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Fires, drought in Indonesia threaten orangutans

October 21, 1997
Web posted at: 11:14 p.m. EDT (0314 GMT)
An orangutan

JAKARTA, Indonesia (CNN) - The orangutan -- the shaggy, reddish-brown ape found in the jungles of Borneo and Sumatra -- is running for its life.

The brush fires and thick smoke sweeping through the islands, and the drought caused by the El Niño weather phenomenon, threaten to shrink the animals' already small habitat.

It is one of the tragedies of the ecological disaster Asia has experienced for months.

Orangutans aren't the only animals affected by the disaster. Reports of maulings by rare Sumatran tigers and wild elephant stampedes show animals fleeing their normal jungle range. But the plight of the orangutan is particularly poignant since the animal is a protected species.

"It's dry," says Satrio, a caretaker in Indonesia's East Kalimantan province in Borneo. "The wild orangutans come out of the forests to escape the fires. They go to the villages to find food and water. That's when they're hunted."

vxtreme CNN's Maria Ressa reports

Orangutans beaten, sold

East Kalimantan is the site of a rehabilitation center in which orangutans raised as pets are reacclimated before being set free in the protected Sungai Wein jungle.

Ade M. Rachmat, head of the conservation office in East Kalimantan province, said some of the fleeing orangutans were captured by locals while at least two others were beaten and wounded because villagers suspected the apes of damaging their crops.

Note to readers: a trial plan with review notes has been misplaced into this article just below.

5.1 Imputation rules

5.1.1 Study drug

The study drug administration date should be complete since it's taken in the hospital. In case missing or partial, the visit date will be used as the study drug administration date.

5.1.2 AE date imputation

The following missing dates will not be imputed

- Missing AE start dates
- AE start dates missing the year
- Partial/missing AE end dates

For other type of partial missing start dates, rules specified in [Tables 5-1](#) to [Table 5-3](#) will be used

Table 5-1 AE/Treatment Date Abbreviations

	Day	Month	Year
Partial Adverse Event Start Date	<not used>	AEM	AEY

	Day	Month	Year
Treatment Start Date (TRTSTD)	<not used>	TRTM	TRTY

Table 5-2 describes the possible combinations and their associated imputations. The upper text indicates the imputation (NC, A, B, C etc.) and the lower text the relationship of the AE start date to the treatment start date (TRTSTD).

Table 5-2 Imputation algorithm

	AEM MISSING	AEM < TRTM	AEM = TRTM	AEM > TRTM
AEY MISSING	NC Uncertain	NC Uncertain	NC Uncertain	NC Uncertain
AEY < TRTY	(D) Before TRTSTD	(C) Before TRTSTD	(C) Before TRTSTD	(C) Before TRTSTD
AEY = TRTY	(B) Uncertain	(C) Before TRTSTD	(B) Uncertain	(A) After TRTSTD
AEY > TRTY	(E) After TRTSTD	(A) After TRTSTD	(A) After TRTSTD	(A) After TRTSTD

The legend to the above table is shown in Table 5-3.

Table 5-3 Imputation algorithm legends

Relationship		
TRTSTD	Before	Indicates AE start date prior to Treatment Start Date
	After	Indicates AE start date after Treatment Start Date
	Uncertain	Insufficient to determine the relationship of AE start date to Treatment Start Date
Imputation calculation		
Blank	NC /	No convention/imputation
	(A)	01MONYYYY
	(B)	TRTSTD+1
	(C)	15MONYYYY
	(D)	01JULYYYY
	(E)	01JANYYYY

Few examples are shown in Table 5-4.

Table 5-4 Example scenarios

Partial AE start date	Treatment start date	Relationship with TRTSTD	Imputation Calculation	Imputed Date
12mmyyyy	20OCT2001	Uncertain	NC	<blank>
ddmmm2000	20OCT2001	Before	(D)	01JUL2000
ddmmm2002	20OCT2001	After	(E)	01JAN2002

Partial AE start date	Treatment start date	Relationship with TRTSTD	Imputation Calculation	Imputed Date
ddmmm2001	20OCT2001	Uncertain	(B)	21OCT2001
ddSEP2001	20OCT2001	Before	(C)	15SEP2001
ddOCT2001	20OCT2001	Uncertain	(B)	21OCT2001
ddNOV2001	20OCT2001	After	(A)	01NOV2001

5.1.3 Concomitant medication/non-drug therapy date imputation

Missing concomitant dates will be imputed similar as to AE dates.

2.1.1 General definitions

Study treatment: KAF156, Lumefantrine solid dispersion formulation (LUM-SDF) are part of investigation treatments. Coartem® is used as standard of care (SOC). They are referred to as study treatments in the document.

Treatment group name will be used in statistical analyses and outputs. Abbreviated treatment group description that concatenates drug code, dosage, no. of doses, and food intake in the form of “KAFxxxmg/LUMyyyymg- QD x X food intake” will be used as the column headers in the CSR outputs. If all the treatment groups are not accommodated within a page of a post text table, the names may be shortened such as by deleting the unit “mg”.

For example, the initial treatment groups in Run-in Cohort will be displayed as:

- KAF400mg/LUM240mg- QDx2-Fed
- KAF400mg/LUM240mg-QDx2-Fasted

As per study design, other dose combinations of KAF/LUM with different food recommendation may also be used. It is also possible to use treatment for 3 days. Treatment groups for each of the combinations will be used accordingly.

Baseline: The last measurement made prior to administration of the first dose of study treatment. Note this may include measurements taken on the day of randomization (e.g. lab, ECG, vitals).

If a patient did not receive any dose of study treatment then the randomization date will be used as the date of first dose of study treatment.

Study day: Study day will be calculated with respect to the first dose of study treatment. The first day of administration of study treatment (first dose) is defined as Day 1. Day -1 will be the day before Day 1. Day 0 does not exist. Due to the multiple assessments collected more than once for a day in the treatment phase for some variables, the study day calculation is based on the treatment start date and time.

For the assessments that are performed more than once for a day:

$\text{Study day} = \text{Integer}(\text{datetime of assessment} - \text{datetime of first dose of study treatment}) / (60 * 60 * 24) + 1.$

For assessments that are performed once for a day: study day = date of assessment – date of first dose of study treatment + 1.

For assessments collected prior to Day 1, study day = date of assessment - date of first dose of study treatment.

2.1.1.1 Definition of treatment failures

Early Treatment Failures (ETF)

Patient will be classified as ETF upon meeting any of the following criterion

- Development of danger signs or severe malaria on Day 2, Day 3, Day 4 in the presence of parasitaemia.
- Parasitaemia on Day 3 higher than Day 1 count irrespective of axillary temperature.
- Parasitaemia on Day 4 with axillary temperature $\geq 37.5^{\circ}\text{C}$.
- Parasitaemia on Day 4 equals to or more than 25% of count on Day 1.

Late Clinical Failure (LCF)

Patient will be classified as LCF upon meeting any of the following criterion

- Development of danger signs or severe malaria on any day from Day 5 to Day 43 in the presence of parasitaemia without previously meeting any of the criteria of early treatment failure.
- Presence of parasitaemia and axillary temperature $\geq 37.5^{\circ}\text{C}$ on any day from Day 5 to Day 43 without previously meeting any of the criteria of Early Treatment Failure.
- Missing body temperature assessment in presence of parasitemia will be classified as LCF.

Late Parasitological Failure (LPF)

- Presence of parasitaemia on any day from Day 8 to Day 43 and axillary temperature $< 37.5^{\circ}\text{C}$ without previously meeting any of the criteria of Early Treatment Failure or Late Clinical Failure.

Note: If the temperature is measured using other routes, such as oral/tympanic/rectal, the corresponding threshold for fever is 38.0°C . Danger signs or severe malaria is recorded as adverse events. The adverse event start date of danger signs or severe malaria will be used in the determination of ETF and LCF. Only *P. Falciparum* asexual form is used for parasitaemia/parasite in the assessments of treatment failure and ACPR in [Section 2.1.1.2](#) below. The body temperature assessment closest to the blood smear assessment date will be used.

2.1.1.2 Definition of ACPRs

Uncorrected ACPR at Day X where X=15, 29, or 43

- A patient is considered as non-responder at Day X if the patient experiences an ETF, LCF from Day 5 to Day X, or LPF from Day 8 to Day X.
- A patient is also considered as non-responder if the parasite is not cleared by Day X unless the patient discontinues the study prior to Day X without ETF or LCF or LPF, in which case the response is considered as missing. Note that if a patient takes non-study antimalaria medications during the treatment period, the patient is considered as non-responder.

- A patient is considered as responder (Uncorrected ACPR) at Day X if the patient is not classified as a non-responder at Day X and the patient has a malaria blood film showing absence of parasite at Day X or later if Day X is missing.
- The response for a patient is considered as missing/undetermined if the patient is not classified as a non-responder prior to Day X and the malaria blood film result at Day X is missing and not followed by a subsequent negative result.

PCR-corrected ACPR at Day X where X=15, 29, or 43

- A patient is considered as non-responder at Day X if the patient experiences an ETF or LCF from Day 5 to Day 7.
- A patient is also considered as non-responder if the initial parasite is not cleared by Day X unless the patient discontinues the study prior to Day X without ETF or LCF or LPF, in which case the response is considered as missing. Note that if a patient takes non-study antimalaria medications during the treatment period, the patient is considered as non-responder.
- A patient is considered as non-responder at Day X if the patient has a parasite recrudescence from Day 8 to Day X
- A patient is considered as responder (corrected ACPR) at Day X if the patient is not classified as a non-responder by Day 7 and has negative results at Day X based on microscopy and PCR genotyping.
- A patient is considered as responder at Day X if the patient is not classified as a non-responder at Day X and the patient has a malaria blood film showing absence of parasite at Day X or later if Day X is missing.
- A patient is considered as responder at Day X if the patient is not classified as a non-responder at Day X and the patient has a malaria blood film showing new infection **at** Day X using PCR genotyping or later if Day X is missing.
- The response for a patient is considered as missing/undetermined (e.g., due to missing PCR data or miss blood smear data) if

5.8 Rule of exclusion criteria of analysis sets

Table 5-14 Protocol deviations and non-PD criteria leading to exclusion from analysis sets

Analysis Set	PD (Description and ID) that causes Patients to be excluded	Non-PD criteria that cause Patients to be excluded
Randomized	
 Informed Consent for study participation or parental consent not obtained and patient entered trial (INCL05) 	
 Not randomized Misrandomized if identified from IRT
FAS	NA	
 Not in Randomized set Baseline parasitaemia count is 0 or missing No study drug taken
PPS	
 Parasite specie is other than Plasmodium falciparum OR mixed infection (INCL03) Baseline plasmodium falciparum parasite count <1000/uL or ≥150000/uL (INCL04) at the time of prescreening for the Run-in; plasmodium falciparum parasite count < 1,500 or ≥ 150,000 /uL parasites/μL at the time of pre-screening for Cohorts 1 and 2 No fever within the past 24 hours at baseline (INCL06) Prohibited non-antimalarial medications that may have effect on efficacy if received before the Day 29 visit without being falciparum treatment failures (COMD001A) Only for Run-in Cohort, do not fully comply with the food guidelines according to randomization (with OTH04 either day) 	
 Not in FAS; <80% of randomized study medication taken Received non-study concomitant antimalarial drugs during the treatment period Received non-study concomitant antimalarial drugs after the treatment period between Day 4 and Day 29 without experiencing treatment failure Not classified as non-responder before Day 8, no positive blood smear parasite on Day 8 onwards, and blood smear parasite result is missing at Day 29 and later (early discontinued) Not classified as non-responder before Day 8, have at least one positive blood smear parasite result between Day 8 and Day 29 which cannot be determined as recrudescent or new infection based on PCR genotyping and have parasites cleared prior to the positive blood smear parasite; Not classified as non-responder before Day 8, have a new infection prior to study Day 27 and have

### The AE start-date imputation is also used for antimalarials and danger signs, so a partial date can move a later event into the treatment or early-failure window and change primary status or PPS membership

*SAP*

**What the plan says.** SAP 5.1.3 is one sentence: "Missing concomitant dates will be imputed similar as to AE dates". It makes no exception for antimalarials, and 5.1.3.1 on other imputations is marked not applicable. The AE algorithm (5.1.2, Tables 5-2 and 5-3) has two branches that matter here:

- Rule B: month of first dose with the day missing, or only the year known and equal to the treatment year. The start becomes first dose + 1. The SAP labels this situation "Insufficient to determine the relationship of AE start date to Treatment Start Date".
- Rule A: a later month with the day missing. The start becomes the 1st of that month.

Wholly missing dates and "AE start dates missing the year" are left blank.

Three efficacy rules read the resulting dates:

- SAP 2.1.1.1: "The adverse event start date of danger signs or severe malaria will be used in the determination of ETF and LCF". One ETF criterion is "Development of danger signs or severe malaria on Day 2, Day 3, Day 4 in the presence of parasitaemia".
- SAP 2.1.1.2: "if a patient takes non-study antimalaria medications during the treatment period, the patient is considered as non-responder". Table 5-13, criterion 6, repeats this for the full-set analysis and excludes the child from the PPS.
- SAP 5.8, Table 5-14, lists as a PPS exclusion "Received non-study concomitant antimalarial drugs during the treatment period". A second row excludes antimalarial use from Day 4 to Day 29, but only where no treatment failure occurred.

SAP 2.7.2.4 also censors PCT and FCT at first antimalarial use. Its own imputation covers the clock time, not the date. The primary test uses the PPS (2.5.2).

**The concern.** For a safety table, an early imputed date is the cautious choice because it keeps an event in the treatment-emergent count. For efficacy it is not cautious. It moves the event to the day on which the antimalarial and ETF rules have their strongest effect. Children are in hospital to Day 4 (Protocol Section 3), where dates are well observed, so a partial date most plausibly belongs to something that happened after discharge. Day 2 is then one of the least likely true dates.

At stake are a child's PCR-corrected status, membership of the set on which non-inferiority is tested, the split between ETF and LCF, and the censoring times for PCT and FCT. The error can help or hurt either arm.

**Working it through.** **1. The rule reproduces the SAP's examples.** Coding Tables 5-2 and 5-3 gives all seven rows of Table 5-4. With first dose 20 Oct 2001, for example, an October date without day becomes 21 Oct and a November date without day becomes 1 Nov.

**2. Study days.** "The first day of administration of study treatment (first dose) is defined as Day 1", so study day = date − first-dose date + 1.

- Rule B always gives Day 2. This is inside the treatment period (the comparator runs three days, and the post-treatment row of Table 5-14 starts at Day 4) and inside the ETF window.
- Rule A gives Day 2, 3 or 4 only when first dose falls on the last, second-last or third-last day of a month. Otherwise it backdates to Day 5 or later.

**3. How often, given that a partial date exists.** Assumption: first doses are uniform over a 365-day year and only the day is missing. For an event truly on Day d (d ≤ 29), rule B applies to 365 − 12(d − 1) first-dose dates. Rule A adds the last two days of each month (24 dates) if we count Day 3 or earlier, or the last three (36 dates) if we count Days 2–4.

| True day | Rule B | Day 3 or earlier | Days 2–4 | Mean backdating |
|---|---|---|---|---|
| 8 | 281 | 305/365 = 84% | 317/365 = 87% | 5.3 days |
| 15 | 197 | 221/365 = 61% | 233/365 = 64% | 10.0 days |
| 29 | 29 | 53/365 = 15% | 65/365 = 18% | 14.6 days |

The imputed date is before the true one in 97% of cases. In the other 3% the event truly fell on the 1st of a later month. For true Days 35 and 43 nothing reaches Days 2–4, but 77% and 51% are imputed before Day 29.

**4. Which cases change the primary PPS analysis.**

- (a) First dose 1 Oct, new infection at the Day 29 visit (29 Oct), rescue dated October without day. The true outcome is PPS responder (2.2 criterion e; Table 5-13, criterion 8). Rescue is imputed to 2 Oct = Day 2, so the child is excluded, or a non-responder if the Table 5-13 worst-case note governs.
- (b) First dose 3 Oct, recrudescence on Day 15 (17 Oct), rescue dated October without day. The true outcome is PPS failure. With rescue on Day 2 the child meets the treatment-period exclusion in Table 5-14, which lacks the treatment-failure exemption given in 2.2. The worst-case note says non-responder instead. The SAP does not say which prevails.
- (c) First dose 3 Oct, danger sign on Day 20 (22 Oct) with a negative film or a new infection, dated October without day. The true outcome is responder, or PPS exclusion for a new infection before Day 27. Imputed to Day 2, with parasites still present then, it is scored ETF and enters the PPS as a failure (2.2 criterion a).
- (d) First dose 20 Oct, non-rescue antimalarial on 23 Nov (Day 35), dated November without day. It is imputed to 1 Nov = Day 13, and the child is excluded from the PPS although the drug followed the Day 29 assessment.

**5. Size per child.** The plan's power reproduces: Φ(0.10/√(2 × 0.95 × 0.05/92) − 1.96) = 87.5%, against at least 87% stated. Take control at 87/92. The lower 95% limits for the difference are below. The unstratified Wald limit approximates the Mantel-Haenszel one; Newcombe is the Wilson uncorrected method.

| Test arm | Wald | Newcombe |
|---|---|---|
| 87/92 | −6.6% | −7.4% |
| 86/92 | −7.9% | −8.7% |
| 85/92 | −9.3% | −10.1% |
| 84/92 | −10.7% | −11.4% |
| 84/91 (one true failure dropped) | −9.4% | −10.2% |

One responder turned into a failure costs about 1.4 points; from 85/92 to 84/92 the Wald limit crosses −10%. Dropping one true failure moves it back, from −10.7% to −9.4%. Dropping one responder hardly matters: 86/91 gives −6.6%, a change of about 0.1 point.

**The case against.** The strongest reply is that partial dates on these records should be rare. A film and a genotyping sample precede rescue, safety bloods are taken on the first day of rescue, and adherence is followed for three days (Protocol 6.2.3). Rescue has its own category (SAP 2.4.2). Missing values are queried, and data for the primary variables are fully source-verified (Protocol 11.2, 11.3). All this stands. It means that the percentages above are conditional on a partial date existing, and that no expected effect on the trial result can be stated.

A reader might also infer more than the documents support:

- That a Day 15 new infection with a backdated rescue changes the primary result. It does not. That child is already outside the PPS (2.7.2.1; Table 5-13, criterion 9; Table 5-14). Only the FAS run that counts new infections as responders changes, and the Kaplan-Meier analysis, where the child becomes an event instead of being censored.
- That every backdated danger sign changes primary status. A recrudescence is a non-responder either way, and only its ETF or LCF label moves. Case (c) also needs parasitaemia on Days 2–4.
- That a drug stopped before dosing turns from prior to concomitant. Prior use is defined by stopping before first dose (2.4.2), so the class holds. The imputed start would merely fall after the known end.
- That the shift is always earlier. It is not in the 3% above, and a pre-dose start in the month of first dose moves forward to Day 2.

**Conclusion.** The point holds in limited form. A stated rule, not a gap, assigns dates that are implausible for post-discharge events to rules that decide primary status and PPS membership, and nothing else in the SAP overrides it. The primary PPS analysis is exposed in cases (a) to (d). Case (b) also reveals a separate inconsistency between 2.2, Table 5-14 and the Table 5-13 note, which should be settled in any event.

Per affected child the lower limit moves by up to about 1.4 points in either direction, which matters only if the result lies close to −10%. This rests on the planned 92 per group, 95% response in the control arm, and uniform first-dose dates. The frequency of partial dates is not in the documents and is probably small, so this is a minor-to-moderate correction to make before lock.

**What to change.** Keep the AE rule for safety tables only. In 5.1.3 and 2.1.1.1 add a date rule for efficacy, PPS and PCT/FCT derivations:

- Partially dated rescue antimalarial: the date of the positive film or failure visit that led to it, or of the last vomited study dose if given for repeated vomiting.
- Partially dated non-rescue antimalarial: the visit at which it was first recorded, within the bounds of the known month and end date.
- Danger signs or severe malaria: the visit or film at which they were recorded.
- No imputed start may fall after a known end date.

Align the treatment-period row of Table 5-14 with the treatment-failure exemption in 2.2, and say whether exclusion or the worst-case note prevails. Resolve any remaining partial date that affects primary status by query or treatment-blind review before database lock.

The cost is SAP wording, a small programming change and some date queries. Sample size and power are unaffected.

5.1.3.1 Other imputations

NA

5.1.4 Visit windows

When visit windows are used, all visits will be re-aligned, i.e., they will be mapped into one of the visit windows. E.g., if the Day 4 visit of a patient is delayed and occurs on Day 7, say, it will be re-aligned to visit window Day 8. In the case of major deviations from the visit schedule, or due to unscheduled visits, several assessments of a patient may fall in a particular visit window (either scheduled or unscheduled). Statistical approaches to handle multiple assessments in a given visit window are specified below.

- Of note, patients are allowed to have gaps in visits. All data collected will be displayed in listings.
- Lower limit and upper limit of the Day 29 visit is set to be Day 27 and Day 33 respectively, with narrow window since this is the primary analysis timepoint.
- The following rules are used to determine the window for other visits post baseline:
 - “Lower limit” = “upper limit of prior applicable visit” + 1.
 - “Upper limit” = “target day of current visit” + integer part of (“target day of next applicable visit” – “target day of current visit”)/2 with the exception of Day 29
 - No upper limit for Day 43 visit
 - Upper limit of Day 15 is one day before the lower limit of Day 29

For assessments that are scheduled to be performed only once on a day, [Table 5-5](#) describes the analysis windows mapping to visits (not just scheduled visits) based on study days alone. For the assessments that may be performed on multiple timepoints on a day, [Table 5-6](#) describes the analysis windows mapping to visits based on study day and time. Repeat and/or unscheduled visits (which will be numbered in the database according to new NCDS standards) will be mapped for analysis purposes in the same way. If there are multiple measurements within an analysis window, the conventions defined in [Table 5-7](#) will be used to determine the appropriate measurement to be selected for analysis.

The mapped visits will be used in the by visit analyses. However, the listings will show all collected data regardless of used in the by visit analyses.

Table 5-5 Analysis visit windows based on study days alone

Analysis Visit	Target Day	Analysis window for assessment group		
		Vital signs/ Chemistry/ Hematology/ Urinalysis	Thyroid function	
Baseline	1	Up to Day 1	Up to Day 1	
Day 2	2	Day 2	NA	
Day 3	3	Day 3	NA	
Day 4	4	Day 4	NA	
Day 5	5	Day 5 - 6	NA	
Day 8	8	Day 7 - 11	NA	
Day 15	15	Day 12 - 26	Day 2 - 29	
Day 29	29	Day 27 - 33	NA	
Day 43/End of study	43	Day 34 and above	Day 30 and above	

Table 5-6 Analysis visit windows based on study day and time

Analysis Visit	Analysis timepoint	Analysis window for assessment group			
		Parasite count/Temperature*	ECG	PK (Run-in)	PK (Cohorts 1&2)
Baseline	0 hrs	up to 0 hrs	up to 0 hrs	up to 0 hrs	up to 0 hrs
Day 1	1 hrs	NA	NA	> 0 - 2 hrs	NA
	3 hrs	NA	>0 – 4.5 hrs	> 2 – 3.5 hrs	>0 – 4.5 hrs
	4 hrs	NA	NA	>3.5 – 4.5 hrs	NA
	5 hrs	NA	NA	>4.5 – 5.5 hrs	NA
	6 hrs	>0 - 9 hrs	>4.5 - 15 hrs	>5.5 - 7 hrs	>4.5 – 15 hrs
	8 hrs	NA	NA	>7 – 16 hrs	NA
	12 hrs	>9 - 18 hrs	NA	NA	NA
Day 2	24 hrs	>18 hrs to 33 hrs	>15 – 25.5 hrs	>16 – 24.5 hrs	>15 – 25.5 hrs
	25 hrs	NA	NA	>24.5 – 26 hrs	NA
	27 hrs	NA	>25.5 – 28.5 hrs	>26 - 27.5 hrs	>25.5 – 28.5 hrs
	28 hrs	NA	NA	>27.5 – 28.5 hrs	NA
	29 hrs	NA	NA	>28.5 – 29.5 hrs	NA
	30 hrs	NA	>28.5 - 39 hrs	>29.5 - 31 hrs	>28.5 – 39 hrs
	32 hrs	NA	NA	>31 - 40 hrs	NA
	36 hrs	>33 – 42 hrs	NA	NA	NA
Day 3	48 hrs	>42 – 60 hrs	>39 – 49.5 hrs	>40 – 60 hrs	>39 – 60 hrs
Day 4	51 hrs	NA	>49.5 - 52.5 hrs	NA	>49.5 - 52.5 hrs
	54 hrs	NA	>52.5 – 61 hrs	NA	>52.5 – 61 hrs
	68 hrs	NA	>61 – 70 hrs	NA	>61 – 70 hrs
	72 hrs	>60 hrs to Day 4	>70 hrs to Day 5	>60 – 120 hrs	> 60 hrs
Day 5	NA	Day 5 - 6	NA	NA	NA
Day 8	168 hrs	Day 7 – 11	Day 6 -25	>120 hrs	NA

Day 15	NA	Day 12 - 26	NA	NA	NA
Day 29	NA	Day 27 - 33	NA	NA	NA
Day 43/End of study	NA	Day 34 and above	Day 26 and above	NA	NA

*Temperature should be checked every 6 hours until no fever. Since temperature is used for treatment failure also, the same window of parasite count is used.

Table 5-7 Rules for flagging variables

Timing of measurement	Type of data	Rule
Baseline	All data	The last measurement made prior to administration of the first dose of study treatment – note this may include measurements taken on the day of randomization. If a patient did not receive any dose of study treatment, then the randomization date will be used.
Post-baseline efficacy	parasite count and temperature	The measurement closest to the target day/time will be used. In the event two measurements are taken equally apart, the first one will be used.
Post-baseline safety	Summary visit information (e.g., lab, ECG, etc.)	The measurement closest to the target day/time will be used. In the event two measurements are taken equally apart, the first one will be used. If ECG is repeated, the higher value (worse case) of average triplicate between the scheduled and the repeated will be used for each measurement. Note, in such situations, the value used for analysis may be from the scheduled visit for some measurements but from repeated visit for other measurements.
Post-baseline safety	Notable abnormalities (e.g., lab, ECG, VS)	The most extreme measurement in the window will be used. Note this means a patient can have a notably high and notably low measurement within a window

The newspaper "Suara Pembaruan" quoted Rachmat as saying some of the captured orangutans were sold to customers in big cities for between 250,000 and 350,000 rupiah, or $73 to $100. The apes are still kept as pets illegally and baby orangutans fetch the highest prices on the black market.

Forest Fire

Habitat destroyed

Even before the fires, environmentalists said the animals' habitat had been threatened by development.

Indonesian officials earlier in the year had estimated that only 300 orangutans remain in East Kalimantan and warned that the number was falling because of forest exploitation.

Soeparno, head of the Samarinda Forestry Research Center, said in March the diminishing area of their habitat would reduce their changes of survival.

"The felling of forests in favor of timber and other plantations, mining concessions, farm land, residential areas as well as slash-and-burn cultivation practices were responsible in the shrinking of the orangutans habitat," Soeparno said.

CNN Correspondent Maria Ressa, Reuters and Deutsche Presse-Agentur contributed to this report.


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